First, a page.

• Derrek

    Do you recommend zinc supplements for vegans? How much should I be getting per day? I heard it’s harder to absorb for vegans. How much should I supplement each day?

  • Lauren Bateman

    I just reviewed the comments and questions here. Zinc is best absorbed from whole food, so a supplement is not a good choice. The best way is to be sure to find delicious ways to eat beans, whole grains and/or a palmful of nuts every day.

  • cyndishisara

    I understand that zinc is vital in bode building process. I have read that the most absorptive form of is zinc acexamate.

    ‘Role of nutritional zinc in the prevention of osteoporosis.’

    http://www.ncbi.nlm.nih.gov/pubmed/20035439

    See also the Zinc Acexamate-Osteoporosis Studies
    http://osteoporosis-studies.com/spplements/zinc/zinc-acexamate/

  • CareForTheSentient

    My zinc tends to be a little lower than the commonly cited recommended daily value; I’ve heard Dr. Greger say elsewhere (specifically, here https://www.youtube.com/watch?v=_5FLp1YqPO4&t=2m38s) that if you’re eating a diet rich
    in whole plant foods, especially beans, greens, nuts, grains, and seeds, zinc is nothing to worry about. I eat plenty of those foods, but my zinc levels nonetheless tend to hover at
    around 8.5mg a day, 77% of the standard recommendation. Is this
    something I should seek to remedy, or should I be content knowing I’m
    eating plenty of of cruciferous and green leafy vegetables (in addition
    to beans, nuts, grains, and seeds)?

    • Joseph Gonzales R.D.

      Thanks again for reposting! I suggest upping your zinc intake a bit. You are almost to 11 mg. Keep in mind these are just “averages” to shoot for, but they are the best averages we have, set by the Institute of Medicine. Adding 2.5 mg of zinc to your diet may be pretty easy, especially if you like pumpkin seeds, as 1 ounce offers 2.2 mg of zinc. If you want more foods sources of zinc let me know! Thanks again for reposting.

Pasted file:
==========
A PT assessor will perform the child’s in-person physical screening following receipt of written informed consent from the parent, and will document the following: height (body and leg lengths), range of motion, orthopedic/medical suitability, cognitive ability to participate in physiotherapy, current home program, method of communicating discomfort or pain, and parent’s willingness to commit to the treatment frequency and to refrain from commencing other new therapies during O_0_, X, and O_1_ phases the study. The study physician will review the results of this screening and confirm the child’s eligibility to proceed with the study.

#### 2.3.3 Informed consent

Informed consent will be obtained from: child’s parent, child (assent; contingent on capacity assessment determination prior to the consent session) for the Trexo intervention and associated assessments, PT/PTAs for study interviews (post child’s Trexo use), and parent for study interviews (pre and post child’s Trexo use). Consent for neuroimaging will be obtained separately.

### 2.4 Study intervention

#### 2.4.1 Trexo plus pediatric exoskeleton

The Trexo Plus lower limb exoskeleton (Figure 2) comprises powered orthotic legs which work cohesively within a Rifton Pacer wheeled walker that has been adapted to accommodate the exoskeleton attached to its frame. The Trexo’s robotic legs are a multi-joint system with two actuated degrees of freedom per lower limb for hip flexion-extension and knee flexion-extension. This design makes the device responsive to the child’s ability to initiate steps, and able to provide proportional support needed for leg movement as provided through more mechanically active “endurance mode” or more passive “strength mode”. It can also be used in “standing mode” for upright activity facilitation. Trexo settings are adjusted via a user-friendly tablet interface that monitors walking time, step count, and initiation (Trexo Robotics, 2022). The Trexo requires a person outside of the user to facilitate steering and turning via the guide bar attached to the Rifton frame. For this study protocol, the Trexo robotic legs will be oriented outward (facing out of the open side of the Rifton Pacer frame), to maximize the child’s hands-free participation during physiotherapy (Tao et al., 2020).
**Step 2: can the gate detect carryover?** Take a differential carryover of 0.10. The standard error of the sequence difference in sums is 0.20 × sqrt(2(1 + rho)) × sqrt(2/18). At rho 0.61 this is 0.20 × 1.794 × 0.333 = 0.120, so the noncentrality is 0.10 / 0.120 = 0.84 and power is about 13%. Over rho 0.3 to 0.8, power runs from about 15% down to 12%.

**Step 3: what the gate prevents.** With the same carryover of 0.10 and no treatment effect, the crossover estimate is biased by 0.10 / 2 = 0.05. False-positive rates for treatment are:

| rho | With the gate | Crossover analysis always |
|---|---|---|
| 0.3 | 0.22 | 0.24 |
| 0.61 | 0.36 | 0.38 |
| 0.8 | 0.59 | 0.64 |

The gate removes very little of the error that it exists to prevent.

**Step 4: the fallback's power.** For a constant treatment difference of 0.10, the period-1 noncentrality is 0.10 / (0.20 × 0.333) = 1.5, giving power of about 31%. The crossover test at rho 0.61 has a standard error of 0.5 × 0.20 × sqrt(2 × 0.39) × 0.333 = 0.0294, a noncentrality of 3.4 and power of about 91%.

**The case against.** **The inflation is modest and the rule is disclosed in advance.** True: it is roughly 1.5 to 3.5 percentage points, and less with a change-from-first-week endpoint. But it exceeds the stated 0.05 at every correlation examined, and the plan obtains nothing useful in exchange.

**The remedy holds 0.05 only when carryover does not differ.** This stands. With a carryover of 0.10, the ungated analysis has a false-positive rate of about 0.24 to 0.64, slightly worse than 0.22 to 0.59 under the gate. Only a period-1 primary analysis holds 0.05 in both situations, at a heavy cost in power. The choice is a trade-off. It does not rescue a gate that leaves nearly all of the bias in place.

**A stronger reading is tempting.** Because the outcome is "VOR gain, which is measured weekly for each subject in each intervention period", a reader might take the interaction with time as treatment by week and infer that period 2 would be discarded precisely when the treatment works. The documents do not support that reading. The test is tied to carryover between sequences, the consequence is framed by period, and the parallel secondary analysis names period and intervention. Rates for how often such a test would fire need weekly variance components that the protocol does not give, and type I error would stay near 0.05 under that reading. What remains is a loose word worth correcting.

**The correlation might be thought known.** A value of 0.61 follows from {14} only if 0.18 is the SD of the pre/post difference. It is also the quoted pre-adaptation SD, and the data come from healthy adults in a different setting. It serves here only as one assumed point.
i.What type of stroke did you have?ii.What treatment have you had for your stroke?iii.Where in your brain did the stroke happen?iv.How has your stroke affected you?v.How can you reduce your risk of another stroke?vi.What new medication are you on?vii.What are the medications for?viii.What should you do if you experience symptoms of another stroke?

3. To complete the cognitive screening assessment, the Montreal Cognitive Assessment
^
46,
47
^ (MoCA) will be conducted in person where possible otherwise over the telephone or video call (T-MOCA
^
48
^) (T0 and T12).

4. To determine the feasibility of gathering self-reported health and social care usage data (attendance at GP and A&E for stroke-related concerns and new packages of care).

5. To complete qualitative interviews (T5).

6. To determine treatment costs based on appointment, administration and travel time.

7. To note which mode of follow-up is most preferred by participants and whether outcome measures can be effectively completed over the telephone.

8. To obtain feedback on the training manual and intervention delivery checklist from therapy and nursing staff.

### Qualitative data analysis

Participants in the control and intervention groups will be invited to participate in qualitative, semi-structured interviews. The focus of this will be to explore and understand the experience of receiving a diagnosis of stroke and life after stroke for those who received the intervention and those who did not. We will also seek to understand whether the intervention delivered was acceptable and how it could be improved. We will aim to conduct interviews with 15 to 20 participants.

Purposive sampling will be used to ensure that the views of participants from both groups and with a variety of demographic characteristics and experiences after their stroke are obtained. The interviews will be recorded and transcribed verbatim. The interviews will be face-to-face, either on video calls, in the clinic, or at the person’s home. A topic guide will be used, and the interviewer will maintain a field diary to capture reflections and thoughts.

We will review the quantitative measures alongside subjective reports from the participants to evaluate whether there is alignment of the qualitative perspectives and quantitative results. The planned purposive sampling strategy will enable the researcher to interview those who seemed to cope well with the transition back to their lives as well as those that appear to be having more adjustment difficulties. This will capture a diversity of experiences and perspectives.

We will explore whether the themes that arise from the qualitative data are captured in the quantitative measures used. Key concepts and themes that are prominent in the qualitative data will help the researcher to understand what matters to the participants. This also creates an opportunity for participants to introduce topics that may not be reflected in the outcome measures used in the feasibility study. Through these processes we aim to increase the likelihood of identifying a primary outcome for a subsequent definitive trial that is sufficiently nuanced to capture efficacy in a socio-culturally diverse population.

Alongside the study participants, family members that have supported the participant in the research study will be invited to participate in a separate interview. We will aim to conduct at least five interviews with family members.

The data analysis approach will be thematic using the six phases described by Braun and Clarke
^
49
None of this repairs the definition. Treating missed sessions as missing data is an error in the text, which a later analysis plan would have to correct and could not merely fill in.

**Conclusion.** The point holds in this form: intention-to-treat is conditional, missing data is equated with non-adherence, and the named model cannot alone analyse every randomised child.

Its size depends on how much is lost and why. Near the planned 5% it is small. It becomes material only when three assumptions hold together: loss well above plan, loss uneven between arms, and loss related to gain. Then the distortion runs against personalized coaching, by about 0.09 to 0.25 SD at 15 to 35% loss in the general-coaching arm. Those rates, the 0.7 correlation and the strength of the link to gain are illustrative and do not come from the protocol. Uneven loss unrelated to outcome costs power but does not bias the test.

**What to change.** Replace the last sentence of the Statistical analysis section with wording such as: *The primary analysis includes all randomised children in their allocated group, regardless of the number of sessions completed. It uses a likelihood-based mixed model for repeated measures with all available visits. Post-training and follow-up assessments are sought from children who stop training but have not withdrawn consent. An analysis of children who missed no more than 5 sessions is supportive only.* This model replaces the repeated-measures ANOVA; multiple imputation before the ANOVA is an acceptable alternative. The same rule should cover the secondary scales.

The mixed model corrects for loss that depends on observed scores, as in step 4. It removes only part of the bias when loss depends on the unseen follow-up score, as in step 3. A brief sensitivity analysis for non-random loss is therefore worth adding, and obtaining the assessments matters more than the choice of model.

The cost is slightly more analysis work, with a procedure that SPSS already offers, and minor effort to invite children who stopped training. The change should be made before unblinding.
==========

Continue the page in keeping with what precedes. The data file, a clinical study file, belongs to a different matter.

Sincerely,
      Joseph

      • Thanks for your reply. I was kind of hoping for a diet where I didn’t have to measure any particular mineral on a daily basis. I eat a LOT of greens & beans, and a little nuts. Do you have an approximate guideline for the amount of each of these, minus pumpkin seeds, that we need to eat to get what we need? I keep hearing that we need to eat greens, beans & nuts to get zinc. But how much? I mean, doesn’t seem like just winging it is working very well for many (most?) vegans. So this is frustrating as a relatively new convert over the last year, particularly considering that my husband has had 3 serious itching rashes requiring him to go to the doctor (since becoming vegan over the last year) and had to take steroids twice for what were *serious* skin rashes. Now I’m wondering whether a zinc deficiency was to blame.